Practice Update

On September 9, 2021, President Biden issued Executive Order 14042, Ensuring Adequate COVID Safety Protocols for Federal Contractors (“Executive Order”).  The Executive Order effectively required executive agencies to include a COVID-19 vaccine mandate in most federal government procurement contracts and contracts for services, construction, or leases.  More specifically, the Executive Order directed Executive departments and agencies to include in these contracts a new FAR clause specifying that the contractor shall comply with all guidance published by the Safer Federal Workforce Task Force (“Task Force”).  The Task Force would then issue guidance pertaining to COVID-19 safety protocols, including a vaccine mandate.

In December 2021, the United States District Court for the Southern District of Georgia issued a nationwide injunction barring enforcement of the Executive Order’s contractor vaccine mandate.[1]  In August 2022, the United States Court of Appeals for the Eleventh Circuit overturned the District Court’s decision in part, ruling that a nationwide injunction was overbroad.  The Eleventh Circuit held that the injunction prohibiting enforcement of the vaccine mandate should only apply to the parties in that specific case.[2]  The Eleventh Circuit’s ruling took effect on October 18, 2022.

On October 19, 2022, the Office of Management and Budget (“OMB”) issued interim guidance to agencies concerning the implementation of the Executive Order, in light of the Eleventh Circuit’s ruling.  In its interim guidance, the OMB effectively instructs agencies to operate as if the nationwide injunction had not been lifted.  More specifically, the OMB advised agencies:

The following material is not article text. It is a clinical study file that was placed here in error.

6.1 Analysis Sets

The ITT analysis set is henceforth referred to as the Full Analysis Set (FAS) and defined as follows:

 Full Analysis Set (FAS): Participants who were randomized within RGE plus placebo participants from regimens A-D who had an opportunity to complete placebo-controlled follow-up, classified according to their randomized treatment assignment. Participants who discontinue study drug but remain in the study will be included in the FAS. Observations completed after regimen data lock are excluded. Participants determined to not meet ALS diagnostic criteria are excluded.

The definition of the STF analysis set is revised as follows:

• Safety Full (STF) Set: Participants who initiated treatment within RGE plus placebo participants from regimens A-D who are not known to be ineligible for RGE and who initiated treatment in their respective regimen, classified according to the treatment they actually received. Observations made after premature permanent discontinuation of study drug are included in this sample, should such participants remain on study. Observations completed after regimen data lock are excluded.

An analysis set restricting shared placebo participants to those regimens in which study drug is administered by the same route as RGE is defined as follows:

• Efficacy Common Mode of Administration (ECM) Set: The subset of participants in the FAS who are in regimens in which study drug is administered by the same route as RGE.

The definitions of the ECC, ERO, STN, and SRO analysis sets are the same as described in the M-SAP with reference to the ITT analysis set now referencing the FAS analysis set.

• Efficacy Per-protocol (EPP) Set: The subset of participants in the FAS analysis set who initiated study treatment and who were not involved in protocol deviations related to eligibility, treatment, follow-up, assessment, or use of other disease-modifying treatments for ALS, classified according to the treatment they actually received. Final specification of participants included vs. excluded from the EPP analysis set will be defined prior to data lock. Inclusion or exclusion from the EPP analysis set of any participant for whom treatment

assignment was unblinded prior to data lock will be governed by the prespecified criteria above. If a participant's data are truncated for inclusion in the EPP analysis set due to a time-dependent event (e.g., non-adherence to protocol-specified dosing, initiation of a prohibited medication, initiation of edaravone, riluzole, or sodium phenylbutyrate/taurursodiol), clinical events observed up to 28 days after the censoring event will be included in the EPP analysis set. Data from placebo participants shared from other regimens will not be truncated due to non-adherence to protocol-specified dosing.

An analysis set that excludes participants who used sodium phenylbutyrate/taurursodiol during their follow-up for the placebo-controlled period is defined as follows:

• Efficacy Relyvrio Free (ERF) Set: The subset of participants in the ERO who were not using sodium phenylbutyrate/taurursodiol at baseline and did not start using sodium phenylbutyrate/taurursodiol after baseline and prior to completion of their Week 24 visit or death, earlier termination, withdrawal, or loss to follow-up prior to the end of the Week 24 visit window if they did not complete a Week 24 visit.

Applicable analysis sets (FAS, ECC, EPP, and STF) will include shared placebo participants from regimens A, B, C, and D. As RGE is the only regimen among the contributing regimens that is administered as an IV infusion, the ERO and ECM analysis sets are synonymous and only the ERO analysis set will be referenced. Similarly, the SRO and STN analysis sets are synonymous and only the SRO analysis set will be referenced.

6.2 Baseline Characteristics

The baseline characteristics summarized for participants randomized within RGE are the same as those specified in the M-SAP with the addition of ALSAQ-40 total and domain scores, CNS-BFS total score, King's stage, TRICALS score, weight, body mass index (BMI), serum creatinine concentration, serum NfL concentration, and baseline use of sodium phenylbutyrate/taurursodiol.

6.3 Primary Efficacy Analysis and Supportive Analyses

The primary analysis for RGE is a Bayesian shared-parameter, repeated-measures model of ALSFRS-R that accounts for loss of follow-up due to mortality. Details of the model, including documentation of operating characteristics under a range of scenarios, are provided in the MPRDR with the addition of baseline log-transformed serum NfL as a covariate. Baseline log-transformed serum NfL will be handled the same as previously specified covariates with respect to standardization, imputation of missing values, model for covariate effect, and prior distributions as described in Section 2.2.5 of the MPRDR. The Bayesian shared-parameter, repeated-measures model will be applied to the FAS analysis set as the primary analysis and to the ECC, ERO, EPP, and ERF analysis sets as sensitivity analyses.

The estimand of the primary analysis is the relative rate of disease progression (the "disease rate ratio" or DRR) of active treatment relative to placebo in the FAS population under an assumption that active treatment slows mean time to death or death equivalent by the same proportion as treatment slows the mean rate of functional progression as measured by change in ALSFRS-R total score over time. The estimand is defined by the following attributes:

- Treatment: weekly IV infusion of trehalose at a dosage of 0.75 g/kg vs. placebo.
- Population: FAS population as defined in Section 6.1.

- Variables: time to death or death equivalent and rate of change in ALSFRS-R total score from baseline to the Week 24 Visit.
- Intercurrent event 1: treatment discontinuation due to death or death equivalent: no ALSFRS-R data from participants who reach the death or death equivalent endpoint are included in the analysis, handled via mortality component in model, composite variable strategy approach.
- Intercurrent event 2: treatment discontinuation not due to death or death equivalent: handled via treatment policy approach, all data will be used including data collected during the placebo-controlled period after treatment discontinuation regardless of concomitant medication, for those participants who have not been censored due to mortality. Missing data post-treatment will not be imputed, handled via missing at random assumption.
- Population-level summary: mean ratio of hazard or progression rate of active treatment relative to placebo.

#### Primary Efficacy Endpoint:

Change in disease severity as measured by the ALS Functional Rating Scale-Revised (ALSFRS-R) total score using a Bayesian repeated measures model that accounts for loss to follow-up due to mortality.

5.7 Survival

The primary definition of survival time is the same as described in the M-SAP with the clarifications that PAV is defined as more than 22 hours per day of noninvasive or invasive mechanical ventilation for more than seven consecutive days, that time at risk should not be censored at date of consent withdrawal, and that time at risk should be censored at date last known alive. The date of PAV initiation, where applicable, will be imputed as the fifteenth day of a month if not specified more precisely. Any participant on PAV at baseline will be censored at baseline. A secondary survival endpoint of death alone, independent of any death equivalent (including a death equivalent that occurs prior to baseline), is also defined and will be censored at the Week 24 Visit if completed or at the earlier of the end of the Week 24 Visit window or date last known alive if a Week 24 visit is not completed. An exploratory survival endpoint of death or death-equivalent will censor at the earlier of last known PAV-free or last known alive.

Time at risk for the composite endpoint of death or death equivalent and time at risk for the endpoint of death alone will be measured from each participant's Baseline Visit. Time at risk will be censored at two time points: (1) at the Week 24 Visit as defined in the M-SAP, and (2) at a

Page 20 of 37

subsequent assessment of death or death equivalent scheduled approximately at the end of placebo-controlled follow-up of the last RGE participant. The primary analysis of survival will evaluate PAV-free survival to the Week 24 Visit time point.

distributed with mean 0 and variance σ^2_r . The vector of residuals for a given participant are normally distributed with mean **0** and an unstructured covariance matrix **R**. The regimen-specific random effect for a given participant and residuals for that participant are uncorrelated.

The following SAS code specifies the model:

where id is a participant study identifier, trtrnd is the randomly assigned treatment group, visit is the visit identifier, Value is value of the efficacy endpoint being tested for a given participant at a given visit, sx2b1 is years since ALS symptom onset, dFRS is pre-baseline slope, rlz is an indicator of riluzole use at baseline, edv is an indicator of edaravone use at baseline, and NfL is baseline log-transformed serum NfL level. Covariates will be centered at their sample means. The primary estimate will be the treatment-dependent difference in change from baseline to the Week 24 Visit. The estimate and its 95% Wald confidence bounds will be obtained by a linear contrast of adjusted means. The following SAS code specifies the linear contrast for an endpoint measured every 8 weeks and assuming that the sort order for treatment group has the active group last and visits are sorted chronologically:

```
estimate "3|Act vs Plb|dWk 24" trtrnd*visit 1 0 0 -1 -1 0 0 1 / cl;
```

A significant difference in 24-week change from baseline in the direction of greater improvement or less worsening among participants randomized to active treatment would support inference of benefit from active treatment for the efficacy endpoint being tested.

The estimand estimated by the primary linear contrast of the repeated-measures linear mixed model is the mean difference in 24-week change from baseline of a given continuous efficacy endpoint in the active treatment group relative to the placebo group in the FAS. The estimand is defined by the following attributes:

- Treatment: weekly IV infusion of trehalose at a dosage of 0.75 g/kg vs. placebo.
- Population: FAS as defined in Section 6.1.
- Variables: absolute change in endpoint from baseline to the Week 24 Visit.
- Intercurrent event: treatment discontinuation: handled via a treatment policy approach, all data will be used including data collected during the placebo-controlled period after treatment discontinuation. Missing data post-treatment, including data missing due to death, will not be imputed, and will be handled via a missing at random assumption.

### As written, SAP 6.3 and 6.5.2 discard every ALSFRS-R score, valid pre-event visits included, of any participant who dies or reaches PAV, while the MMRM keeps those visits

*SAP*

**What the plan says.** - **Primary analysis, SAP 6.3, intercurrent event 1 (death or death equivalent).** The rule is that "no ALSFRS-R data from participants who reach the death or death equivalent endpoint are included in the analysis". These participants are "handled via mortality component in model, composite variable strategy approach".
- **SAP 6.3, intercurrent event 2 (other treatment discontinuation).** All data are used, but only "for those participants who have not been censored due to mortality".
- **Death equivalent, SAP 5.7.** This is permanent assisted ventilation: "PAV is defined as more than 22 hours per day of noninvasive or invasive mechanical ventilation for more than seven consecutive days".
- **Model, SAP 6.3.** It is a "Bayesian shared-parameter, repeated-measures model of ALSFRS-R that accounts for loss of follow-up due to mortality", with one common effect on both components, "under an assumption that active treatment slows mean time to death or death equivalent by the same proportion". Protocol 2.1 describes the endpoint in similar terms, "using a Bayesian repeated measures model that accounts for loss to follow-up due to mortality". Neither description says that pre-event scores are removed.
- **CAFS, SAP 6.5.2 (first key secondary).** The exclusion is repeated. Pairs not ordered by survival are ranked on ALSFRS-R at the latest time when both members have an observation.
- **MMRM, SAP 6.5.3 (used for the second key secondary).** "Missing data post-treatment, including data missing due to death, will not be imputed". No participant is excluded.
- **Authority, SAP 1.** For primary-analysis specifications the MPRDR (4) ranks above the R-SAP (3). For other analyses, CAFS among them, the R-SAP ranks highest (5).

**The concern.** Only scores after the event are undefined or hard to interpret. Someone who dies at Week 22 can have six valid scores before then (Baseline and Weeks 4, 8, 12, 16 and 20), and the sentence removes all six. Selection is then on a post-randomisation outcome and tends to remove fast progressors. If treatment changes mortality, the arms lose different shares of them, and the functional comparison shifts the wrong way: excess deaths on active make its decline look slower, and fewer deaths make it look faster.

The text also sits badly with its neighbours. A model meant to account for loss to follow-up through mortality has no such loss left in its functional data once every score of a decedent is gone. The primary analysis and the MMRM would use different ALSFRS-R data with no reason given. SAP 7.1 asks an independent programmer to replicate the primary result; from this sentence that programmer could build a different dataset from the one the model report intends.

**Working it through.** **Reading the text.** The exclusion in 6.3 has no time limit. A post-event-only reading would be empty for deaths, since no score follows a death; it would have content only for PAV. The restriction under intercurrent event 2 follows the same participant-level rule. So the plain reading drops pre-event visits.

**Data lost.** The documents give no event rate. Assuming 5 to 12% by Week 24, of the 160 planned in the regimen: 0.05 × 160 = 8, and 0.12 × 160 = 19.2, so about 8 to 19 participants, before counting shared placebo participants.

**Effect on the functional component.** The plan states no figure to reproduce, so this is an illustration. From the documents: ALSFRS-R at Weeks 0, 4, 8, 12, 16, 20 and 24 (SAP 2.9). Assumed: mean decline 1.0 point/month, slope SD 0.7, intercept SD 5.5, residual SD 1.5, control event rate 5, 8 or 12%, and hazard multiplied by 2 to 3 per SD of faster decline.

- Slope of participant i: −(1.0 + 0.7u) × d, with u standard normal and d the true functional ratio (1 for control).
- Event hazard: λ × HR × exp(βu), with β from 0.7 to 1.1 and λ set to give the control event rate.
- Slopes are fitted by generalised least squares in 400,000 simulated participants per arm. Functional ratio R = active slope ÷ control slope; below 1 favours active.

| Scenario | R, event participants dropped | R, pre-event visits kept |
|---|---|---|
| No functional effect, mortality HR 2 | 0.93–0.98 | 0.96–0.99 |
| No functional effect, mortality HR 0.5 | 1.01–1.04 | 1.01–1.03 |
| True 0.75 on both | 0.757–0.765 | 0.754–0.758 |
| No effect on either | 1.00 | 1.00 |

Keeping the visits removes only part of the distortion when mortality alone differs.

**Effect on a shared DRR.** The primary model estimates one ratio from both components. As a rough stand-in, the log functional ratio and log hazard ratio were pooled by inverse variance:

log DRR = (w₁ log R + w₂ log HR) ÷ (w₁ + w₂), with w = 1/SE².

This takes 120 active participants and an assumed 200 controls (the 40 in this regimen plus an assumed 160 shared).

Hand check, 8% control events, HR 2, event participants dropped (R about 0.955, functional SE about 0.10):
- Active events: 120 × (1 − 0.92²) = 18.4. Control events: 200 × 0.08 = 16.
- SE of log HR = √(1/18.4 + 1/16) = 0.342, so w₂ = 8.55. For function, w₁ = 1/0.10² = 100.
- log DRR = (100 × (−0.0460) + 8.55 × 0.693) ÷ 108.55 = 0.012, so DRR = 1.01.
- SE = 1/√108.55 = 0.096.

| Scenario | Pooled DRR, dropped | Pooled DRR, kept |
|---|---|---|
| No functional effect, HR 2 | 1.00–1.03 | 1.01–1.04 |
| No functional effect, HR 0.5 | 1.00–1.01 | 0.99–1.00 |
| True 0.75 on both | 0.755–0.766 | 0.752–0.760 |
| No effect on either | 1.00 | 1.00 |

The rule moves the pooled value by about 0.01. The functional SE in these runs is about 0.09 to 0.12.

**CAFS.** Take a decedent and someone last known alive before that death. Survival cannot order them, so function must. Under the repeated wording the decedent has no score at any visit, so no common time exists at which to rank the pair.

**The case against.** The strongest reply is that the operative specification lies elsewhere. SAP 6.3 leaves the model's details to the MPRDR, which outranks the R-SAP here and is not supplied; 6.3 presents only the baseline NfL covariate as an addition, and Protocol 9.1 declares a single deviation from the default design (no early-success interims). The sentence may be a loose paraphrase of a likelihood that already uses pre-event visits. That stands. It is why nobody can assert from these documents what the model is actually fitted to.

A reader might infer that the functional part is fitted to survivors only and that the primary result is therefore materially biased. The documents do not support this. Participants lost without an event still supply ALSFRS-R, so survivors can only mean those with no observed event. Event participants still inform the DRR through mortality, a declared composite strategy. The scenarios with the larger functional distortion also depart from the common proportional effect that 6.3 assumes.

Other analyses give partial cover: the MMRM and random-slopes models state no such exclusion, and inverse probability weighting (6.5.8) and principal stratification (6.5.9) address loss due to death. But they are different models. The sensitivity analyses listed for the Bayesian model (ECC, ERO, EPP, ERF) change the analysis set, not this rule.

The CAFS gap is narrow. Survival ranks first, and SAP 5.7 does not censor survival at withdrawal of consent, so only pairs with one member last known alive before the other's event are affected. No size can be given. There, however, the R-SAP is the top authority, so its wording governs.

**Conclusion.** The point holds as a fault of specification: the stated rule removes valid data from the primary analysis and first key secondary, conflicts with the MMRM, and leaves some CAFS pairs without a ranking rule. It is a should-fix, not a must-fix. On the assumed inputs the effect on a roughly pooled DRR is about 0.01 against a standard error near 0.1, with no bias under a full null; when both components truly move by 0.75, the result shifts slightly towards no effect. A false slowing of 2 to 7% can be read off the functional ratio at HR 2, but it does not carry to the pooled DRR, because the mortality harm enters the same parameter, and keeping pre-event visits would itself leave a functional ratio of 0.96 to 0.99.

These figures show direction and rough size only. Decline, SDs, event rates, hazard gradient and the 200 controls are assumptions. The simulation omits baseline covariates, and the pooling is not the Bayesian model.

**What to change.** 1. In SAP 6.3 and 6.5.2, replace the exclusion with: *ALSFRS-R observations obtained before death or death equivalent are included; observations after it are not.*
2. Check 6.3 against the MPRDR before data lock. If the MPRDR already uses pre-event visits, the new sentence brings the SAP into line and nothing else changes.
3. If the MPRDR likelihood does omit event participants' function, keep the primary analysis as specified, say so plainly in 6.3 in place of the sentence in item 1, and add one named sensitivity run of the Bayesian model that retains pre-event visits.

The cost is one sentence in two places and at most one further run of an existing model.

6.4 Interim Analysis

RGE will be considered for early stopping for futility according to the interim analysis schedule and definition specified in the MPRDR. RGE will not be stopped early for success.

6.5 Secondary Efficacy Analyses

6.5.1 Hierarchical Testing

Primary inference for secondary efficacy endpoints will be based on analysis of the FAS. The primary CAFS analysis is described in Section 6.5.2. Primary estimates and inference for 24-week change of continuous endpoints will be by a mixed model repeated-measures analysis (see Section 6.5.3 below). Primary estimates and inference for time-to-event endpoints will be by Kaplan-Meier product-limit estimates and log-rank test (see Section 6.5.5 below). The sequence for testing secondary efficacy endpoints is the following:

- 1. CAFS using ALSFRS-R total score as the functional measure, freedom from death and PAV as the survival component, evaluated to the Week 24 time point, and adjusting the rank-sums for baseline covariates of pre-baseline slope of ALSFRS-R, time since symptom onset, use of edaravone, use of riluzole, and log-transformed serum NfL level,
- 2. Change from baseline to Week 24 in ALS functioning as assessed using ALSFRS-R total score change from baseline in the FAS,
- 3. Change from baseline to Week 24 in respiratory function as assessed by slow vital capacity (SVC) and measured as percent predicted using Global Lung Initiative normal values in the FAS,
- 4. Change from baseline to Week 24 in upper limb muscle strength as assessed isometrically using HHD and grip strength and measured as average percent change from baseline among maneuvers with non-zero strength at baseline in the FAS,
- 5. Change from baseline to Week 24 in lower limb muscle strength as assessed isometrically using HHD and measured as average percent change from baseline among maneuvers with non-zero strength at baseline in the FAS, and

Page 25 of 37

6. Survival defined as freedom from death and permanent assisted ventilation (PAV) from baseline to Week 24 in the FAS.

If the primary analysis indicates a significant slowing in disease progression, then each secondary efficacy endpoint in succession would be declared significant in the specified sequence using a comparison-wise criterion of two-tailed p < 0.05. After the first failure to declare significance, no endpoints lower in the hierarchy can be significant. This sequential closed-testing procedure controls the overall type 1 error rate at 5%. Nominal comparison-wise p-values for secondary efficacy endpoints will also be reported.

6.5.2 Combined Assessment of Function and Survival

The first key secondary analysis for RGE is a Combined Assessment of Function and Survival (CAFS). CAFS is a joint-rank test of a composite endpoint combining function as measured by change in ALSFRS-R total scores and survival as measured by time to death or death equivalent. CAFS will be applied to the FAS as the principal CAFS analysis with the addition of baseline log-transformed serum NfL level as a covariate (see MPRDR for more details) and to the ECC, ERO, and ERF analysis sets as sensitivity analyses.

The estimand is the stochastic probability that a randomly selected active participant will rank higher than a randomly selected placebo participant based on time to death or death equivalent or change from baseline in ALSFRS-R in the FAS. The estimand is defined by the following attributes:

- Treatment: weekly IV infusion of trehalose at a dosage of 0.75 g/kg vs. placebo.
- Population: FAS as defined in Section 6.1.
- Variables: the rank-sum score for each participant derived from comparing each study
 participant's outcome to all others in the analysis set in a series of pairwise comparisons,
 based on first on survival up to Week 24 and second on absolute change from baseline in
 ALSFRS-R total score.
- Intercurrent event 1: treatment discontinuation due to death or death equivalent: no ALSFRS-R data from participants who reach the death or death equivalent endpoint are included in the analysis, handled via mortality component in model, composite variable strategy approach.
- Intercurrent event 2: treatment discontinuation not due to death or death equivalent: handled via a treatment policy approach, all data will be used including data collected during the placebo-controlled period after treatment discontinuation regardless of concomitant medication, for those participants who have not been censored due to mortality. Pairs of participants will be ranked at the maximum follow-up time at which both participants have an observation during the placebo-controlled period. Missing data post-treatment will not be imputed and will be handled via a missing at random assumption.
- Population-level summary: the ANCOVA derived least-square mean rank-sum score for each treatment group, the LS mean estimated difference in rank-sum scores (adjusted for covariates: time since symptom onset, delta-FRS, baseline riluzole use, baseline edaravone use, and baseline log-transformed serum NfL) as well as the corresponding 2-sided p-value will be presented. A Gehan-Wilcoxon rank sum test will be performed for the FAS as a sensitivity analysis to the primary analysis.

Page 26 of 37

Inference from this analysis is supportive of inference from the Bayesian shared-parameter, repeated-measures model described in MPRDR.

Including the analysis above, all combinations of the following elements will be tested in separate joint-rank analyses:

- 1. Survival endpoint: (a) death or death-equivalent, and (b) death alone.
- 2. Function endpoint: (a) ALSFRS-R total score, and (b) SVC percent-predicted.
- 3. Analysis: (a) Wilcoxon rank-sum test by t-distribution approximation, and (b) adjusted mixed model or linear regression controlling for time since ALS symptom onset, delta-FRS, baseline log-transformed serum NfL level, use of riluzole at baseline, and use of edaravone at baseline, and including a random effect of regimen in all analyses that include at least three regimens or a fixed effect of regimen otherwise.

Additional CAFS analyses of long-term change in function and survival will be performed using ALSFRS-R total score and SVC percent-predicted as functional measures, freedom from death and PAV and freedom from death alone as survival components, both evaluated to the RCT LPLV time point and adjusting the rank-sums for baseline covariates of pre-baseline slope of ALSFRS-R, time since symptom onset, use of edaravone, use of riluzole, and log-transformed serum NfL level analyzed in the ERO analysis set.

1. For existing contracts that contain a clause implementing the requirements of Executive Order 14042, NOT to enforce such clauses implementing the requirements of the Executive Order.
  2. For existing contracts that do not include a clause implementing the requirements of Executive Order 14042, NOT to modify the contract to include such requirements.
  3. For new solicitations (including for new orders under IDIQ contracts), NOT to include a contract clause implementing the requirements of the Executive Order.

It is important to note that the OMB’s October 19, 2022 guidance was issued on an interim basis, and is subject to change pursuant to updated guidance from the Task Force and/or OMB.  The Task Force has stated that it will provide updated guidance, which will include an updated timeline for implementation by contractors and subcontractors.  After the Task Force issues its updated guidance, the OMB will provide direction to agencies regarding enforcement of contract clauses implementing the Executive Order.  While the OMB’s interim guidance effectively maintains the status quo with respect to the nationwide injunction on a federal contractor vaccine mandate, it is essential that government contractors and subcontractors closely monitor the expected updates from the Task Force and OMB.  Given the Eleventh Circuit’s lift of the nationwide ban, future guidance may seek to implement the contractor vaccine mandate for states where the injunction is no longer legally applicable.

Also note that the OMB’s interim guidance applies only to the implementation of the federal contractor vaccine mandate pursuant to Executive Order 14042.  At this time, there is no change to the Task Force’s guidance for COVID-19 workplace safety protocols for Federal agencies and their employees pursuant to Executive Order 13991.  Moreover, federal agency workplace safety protocols for Federal buildings and Federally‑controlled facilities still apply. Contractor employees working onsite in those facilities must still follow those Federal agency workplace safety protocols.

Akerman government contract attorneys can assist with monitoring and understanding future guidance issued with respect to the Executive Order and/or COVID‑19.


[1] A January 21, 2022 Order from the Judge clarified that the injunction only applied to the vaccine mandate, and not other guidance published by the Safer Federal Workforce Task Force, such as social distancing or mask requirements.

[2] Those plaintiffs included the states of Alabama, Georgia, Idaho, Kansas, South Carolina, Utah, and West Virginia, as well as members of Associated Builders and Contractors (ABC), a trade association.

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